My Oblation Run

Sunday, December 14, 2008

If you are thinking of the naked run in UP, you have come to the wrong place.

My run this morning was also in the University of the Philippines (Diliman), but it is an oblation run of a different kind. An oblation is a solemn offering. This morning I offered myself - to running, to my school, and to God. While I entered the race in homage to my alma mater, deep inside I was hoping I would also set a new 10K personal best, hopefully within 60 minutes, in honor of UP and to cap a great year when I finally fell in love with running.

I wanted my homecoming and year-ender run to be perfect. Hopefully a new PR and breaking my pyschological 60-minute barrier. I shaved 33 seconds off my Milo unofficial time to set a new PR, but I failed to cross the 60-minute barrier. I timed in at 1:06:25 To be honest, I am slightly disappointed. A week ago I already hit about 1:03 on the treadmill, by alternately running below and above 10kph every kilometer. Last Wednesday, I set the machine to an even speed of 10.1kph for 10kms. It was smooth-sailing for the first 5 kilometers, but I had to dig deep for motivation in the last 5 kilometers. I was running against self-doubt, that I could actually run evenly at 10kph in time for the race, when my gradual training model says I would only hit that relaxed speed at exactly year-end. I was trying to cheer myself by saying that I was doing it for UP. That reasoning didn't prove enough so I resorted to reverse-psychology and used fear: If you don't do this now, you will forever be afraid of the 1-hour barrier. The fear shook me a bit, but it wasn't enough still. It took a memory of my mom's sacrifice for me to go past the 8-9km readings on the treadmill. Your hardships on the treadmill are NOTHING compared to what your parents went through, so finish the 10k, if not for yourself or for UP, do it for them! The thought sustained me till kilometer 9.95, at which point I pressed the emergency stop of the machine. I wanted to beat the barrier in a road race with all the fanfare, hopefully in UP.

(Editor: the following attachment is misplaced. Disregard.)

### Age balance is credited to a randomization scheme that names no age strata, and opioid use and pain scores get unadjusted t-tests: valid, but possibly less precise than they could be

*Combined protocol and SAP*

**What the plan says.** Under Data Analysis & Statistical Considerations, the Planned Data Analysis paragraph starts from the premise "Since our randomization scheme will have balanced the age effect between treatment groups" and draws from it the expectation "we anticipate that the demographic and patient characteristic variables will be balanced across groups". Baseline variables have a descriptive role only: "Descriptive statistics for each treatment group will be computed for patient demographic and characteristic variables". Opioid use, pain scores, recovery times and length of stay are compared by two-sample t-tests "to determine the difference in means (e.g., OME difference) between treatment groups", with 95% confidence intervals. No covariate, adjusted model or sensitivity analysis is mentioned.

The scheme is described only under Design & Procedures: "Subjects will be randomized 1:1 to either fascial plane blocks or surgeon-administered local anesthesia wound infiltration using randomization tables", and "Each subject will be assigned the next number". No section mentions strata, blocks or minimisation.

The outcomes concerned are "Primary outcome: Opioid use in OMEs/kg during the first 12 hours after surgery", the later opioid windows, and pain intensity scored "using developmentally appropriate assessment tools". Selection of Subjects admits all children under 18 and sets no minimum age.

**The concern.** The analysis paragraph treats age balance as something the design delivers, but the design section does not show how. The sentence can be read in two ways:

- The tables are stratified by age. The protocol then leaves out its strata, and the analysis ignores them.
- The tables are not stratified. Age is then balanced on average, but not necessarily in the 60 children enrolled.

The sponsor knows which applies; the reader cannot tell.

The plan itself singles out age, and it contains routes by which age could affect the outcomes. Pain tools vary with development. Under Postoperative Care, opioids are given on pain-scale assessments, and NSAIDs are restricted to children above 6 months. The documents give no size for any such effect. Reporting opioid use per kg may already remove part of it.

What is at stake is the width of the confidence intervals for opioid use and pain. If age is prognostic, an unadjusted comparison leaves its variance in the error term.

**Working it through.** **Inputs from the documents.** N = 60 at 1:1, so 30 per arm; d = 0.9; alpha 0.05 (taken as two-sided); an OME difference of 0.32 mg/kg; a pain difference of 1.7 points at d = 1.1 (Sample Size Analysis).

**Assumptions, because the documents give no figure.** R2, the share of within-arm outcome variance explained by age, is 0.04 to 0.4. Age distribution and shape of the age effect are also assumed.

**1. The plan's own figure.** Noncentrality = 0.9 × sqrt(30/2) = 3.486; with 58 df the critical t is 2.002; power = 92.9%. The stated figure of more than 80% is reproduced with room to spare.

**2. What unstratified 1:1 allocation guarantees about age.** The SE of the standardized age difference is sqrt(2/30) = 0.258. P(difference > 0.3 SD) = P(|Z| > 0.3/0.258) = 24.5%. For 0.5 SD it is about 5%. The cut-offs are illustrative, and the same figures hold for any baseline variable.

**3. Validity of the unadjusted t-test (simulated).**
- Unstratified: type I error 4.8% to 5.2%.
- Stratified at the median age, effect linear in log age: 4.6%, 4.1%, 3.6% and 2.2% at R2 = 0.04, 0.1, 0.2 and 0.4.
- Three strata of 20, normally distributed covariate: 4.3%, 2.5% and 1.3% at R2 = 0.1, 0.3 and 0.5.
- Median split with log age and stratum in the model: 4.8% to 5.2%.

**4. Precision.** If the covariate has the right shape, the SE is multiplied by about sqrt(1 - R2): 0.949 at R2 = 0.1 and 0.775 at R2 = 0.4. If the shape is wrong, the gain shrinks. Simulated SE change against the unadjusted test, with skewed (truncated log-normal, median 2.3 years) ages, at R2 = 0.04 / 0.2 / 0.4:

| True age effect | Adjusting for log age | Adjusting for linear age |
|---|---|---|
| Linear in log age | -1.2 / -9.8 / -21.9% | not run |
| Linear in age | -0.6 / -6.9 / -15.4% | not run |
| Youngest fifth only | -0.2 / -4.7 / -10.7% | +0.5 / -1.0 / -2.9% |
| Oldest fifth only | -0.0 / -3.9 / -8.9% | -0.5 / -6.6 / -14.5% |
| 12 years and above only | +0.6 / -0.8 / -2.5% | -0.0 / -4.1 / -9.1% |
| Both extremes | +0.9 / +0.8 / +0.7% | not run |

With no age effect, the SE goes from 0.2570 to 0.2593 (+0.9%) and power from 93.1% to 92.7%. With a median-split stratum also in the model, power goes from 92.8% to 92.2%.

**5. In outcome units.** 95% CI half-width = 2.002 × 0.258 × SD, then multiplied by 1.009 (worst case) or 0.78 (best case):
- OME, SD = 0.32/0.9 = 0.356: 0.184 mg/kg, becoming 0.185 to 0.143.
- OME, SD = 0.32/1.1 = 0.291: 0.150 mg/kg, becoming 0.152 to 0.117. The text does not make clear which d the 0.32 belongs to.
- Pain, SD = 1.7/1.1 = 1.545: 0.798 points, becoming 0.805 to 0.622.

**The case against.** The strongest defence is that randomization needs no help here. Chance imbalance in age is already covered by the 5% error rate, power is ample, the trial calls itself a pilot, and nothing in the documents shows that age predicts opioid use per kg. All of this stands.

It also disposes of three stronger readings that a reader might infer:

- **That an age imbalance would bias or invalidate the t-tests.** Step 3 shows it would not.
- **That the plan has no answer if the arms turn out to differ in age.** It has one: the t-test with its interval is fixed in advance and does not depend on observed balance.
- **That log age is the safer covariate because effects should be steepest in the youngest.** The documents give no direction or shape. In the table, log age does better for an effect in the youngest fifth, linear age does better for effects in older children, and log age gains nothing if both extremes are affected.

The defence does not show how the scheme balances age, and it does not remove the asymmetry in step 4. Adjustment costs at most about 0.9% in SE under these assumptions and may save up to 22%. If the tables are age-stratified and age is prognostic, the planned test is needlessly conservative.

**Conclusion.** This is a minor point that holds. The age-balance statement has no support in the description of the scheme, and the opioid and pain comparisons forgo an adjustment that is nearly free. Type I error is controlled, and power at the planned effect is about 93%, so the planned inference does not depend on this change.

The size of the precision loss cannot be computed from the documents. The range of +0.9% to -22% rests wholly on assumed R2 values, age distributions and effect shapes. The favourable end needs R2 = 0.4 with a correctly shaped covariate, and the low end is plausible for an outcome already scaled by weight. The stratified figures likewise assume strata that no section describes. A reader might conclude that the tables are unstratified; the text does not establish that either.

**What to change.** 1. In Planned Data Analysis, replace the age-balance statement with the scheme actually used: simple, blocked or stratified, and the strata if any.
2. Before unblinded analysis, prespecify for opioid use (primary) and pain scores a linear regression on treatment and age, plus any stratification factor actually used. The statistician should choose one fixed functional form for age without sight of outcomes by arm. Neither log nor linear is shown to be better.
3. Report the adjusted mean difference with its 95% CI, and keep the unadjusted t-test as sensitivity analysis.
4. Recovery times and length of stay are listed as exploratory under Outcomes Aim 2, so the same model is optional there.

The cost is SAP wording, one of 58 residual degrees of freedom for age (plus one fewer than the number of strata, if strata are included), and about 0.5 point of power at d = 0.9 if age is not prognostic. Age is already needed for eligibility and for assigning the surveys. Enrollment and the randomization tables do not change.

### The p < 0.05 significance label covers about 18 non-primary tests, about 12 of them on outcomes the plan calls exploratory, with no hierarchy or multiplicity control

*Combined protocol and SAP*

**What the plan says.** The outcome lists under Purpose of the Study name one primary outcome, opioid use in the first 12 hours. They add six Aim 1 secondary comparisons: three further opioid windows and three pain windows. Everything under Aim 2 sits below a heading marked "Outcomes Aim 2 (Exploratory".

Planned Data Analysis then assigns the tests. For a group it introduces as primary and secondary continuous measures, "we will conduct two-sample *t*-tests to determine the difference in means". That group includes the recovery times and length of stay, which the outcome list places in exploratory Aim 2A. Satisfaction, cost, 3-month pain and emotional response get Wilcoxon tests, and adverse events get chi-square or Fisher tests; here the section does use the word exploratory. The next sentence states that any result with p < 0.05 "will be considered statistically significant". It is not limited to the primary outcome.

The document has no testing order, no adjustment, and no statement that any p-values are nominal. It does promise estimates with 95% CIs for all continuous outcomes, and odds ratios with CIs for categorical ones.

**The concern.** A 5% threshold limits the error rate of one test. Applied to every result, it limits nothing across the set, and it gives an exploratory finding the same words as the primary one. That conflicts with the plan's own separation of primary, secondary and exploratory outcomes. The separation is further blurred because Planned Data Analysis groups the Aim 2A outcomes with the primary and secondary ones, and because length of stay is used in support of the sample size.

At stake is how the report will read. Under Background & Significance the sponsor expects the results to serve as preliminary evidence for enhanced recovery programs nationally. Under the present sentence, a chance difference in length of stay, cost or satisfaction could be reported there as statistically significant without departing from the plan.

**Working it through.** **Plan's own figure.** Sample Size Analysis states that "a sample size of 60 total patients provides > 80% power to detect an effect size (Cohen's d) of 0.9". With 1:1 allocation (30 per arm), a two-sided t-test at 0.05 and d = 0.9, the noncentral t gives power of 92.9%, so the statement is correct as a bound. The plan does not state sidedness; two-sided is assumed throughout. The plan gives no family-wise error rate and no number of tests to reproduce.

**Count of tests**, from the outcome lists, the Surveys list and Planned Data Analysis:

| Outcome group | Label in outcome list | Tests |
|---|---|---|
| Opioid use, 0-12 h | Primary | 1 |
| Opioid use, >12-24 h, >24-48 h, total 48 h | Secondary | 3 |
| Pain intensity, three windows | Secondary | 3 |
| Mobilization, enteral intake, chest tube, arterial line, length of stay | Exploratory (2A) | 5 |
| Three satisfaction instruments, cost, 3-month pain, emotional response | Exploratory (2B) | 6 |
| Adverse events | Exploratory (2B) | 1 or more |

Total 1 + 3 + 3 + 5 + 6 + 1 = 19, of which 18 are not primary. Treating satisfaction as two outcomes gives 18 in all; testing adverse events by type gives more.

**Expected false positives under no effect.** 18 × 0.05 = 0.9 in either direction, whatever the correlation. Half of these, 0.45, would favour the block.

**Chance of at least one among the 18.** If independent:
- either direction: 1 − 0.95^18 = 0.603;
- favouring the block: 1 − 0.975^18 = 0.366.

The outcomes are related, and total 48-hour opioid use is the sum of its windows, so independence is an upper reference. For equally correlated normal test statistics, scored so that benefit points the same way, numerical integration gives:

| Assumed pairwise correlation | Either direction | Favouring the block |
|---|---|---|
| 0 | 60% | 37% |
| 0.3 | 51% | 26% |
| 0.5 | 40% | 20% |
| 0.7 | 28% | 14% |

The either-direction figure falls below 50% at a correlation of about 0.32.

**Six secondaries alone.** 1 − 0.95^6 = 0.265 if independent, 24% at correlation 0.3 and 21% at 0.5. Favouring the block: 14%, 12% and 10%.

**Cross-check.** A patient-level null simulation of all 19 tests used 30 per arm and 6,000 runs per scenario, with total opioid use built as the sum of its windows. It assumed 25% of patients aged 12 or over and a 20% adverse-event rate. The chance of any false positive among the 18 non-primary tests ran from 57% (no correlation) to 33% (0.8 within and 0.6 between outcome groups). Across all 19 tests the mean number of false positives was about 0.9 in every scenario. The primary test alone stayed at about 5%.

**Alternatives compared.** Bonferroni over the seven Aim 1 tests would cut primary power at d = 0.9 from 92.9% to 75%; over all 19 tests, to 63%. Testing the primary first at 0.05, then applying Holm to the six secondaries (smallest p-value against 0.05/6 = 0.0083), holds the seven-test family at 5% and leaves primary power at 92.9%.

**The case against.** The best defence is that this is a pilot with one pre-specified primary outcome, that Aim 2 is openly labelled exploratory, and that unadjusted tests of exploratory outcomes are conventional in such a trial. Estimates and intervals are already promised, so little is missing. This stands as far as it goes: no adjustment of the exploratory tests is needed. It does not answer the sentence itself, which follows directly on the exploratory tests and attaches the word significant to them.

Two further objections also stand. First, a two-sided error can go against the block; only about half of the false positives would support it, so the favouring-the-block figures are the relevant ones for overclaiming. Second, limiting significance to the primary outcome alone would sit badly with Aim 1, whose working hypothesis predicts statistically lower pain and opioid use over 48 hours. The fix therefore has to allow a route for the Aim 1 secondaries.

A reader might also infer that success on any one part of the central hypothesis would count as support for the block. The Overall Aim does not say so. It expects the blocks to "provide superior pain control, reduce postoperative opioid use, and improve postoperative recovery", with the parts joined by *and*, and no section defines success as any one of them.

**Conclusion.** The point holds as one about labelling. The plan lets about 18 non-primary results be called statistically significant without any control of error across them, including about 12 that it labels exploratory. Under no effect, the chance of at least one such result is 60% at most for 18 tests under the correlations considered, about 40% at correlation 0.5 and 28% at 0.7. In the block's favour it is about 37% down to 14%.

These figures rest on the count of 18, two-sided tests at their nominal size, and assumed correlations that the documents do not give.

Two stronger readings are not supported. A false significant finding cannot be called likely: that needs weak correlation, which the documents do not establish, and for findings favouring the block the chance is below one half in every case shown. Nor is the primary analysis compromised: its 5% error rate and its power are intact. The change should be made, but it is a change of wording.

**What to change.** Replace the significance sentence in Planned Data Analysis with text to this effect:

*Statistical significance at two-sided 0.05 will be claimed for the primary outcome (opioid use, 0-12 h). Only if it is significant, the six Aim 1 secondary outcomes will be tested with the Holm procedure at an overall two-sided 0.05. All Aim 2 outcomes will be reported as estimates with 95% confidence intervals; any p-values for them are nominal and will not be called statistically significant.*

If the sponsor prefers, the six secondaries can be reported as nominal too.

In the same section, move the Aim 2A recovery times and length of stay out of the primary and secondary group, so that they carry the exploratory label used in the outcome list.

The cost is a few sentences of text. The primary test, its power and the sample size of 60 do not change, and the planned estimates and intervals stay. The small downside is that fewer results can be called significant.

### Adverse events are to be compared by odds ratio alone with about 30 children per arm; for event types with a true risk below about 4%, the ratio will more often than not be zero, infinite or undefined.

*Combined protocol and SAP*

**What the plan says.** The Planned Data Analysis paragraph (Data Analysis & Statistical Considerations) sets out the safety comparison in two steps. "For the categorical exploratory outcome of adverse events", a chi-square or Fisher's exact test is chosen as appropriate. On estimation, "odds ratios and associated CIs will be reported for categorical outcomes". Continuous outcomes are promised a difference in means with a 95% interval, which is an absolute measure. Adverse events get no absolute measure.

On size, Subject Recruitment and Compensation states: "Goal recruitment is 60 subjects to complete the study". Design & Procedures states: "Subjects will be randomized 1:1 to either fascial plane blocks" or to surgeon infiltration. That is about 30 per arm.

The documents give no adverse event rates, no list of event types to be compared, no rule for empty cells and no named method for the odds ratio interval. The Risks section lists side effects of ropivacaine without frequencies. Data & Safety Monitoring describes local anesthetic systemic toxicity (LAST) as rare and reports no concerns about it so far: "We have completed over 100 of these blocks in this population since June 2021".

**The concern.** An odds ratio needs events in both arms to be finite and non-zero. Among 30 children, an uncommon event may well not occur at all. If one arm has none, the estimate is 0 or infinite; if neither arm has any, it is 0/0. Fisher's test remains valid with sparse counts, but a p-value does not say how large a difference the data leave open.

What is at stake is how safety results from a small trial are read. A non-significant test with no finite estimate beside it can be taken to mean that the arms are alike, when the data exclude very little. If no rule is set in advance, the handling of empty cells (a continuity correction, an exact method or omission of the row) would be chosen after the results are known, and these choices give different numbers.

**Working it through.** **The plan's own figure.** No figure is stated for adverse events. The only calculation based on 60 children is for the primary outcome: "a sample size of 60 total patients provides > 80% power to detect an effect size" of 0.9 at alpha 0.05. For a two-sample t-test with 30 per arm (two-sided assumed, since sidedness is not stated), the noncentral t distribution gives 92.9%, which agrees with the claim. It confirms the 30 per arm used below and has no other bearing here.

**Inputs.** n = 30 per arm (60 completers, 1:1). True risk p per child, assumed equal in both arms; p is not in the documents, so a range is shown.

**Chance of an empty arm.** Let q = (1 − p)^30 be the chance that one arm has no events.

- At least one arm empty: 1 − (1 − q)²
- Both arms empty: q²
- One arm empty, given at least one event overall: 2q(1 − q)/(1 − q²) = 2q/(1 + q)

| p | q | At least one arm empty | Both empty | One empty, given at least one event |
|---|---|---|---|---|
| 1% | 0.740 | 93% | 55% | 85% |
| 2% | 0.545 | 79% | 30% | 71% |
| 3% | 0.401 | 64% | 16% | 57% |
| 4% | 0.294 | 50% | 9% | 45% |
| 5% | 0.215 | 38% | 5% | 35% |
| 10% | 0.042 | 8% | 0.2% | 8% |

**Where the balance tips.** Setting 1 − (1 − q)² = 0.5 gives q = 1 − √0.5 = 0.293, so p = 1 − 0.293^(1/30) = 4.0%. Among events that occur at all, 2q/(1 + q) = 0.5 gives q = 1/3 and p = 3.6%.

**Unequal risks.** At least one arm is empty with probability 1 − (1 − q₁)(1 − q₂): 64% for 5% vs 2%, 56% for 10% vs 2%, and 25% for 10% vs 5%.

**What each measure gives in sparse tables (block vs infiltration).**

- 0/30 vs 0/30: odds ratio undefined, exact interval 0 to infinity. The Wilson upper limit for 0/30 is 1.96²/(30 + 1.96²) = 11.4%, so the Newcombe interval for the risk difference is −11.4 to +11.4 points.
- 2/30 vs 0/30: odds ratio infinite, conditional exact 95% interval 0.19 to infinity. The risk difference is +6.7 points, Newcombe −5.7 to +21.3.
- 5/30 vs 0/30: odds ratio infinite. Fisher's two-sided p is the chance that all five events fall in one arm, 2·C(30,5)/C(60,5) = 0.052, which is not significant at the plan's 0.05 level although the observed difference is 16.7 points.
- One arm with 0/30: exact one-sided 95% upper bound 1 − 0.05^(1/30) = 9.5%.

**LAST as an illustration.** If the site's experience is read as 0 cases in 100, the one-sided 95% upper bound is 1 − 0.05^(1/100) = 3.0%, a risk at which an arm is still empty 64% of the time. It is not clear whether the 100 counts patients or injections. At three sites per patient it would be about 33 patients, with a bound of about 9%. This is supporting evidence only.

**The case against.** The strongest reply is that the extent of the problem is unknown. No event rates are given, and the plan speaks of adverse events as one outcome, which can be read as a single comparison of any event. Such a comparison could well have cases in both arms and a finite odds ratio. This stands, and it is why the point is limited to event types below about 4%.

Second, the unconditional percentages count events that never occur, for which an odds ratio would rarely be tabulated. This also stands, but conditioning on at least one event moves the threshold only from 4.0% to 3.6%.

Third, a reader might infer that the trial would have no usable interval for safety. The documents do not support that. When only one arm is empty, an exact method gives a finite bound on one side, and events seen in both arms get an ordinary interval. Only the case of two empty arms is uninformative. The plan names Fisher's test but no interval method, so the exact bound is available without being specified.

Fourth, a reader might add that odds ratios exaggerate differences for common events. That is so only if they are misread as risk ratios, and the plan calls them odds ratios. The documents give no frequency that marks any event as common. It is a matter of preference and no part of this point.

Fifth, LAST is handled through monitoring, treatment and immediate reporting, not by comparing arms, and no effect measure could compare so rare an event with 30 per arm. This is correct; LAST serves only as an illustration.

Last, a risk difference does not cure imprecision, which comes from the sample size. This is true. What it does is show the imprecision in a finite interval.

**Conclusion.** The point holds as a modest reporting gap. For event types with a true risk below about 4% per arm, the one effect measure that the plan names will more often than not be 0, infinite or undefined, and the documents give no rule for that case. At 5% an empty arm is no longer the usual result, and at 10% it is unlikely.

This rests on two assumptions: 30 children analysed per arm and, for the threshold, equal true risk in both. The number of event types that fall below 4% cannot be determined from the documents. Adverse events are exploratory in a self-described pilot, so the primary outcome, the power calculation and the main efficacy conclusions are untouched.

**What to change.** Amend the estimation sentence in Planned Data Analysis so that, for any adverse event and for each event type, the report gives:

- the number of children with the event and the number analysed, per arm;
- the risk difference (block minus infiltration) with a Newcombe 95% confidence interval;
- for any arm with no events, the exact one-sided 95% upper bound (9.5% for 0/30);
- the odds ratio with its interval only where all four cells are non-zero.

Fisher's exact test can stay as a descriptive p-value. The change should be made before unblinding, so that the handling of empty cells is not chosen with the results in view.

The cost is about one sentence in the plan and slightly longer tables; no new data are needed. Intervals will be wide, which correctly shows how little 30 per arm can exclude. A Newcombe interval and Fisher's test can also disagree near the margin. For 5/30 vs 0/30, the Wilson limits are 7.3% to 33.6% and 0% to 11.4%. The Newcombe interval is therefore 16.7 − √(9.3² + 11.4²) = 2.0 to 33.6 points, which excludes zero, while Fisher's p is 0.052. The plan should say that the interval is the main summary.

Friday before the race I still have tinges of self-doubt. I wanted to redo my treadmill feat - run again an even pace of at least 10kph. My legs seemed capable of handling the speed, but either my physiology or self-doubt was preventing me from having relaxed breathing. Besides, I had to get used to that speed as I might not be able to summon the motivation I did the other day. True enough, at kilometer 3 I was losing motivation. Are you really running this for UP, or for yourself? Is it UP's glory you seek or your own? Beating the 1-hr barrier looks so good on your year-end blog report, doesn't it? And slowly my will and body weakened and I had to stop at kilometer 4. Yes, at km4! I took a few minutes break and tried again. I lasted just a kilometer at 10kph. What the hell is happening?

I grudgingly left the treadmill and found myself on the gym PC. In years of using that gym, that was the first time I used the PC. I went to the takbo.ph site and a few blogs, and read some entries. Ok, enough of this time chasing. I will simply run my best on Sunday. I went back to the treadmill to run at 10.1 kph again. I tried once more not so I can beat the time barrier, but because I owed UP my best efforts. With this thought, I was able to finish 2x2.5Kms at speeds of 10-10.5 kph. I finished a 10K at speeds not less than 10kph, even if I had to chop the distance and put in rests at intervals.

But the time barrier was not broken in UP on race day. Despite the preparations and actions I made. I slept, ate and rested well. I woke up early and had proper warm-up jog and stretch. I wore the proper attire. I did not daydream on the course even if I wanted to. I was on race mode from the start. I tried to stay within or within striking distance of the middle of the pack. I accelerated in the last 2 kilometers. I blame nothing and no one. I simply didn't break the 1-hr barrier. It was not the fated time and circumstance.